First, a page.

INDIANAPOLIS – There’s no ‘Nintendo theory’ to Alec Pierce.
The theory, coined by Colts area scout Chad Henry, refers to today’s younger generation with other distractions (i.e. video games) keeping them away from daily trips outside to throw and catch a little bit of everything.
Pierce, though, has a very natural athletic look, which makes sense given his family makeup (Pierce’s mom and dad were Division 1 athletes and both his brothers played/are playing college basketball).
“You can tell he’s done it,” Henry says of Pierce’s innate ability to locate, and come down with, the ball.
“He’s done that playing volleyball. His ball skills are really good that way and his timing, his timing and ability to track the ball, and I think that transfers.
“He’s really competitive. He’s got really good ball skills. He’s like a basketball player on the outside, (with) competitive balls.”
Chris Ballard saw Pierce firsthand making such a play in Cincinnati’s road victory over Indiana last September.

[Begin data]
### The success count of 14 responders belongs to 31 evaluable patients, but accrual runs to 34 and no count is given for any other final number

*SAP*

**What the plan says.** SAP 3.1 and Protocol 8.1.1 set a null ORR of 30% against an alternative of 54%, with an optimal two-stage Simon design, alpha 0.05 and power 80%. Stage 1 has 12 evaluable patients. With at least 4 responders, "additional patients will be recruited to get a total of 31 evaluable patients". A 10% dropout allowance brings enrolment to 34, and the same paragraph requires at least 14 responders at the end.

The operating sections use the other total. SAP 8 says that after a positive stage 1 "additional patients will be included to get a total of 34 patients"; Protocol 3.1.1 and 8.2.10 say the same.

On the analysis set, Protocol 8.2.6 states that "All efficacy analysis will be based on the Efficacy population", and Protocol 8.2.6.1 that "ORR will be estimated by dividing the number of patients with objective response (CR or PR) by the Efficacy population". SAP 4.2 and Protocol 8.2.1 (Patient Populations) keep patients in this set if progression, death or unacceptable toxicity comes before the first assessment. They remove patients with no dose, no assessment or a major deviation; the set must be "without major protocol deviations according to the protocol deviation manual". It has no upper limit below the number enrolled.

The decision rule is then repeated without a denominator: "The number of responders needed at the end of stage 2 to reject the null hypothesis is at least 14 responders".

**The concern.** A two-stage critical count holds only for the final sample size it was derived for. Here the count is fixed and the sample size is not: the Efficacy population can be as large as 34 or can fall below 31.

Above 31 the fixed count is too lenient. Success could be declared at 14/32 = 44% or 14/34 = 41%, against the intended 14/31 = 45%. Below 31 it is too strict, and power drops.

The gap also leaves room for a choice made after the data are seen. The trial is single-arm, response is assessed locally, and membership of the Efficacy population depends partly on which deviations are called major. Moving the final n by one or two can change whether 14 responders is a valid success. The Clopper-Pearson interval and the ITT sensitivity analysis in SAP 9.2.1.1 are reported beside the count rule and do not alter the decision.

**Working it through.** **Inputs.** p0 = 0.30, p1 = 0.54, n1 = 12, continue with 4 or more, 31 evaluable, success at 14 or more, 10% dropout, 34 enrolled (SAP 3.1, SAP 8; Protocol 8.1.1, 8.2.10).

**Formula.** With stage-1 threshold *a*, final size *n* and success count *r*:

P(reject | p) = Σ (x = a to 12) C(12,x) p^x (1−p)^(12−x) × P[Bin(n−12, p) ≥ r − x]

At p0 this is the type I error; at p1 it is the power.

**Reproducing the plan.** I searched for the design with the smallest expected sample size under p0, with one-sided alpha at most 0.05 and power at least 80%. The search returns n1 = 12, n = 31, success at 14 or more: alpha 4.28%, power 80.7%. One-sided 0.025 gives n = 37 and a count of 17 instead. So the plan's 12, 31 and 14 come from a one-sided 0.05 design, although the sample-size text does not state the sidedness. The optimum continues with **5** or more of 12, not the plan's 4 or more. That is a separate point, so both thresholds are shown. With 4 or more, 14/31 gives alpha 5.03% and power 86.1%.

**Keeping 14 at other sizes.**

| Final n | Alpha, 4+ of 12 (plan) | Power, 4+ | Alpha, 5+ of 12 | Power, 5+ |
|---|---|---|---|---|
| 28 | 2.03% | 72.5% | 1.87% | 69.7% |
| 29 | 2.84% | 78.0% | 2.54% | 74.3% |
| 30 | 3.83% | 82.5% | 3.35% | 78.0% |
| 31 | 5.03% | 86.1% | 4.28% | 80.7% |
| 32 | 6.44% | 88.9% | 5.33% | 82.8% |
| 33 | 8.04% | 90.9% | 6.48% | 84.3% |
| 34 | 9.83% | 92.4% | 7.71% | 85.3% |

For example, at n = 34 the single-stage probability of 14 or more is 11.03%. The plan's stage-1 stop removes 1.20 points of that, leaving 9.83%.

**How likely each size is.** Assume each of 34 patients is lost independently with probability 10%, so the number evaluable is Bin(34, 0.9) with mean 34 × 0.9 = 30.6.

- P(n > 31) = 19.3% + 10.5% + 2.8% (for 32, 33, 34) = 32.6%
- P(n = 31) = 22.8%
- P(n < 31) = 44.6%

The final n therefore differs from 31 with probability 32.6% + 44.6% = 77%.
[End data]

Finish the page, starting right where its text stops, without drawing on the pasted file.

It was the type of play a guy like A.J. Green has made, and that’s a player Pierce likes to model his game after.
Another popular name thrown out in comparisons with Pierce (6-3 and 211 pounds) is former Pro Bowler Jordy Nelson (6-3 and 217)
“Jordy Nelson was mentioned (as a comp) a couple of times, but (Pierce’s) unique in his own was,” Colts Director of Player Personnel Kevin Rogers says. “He’s a vertical guy, go up and get the football. I think he’s probably a little more flexible than Jordy. Jordy was probably a little more polished on the underneath stuff, but we think that Alec will develop in that respect.”
So much of the Colts evaluation on Pierce came back to that background.
From Pierce’s father (Greg, who played football at Northwestern), to his mother (Stephanie, who played volleyball at Northwestern), his older brother (Justin, who played basketball at William & Mary and North Carolina) and his younger brother (Caden, who will be a freshman on the Princeton basketball team this fall), Alec was never going to be one rotting away on the basement couch.
“This guy’s wired to compete,” Henry says of the team’s second-round pick. “It doesn’t matter if he’s going out there with a bunch of schoolchildren playing against the best team in the world, he’s going to try to compete, he’s going to try to win all the time. I think that translates well coming into our league.”
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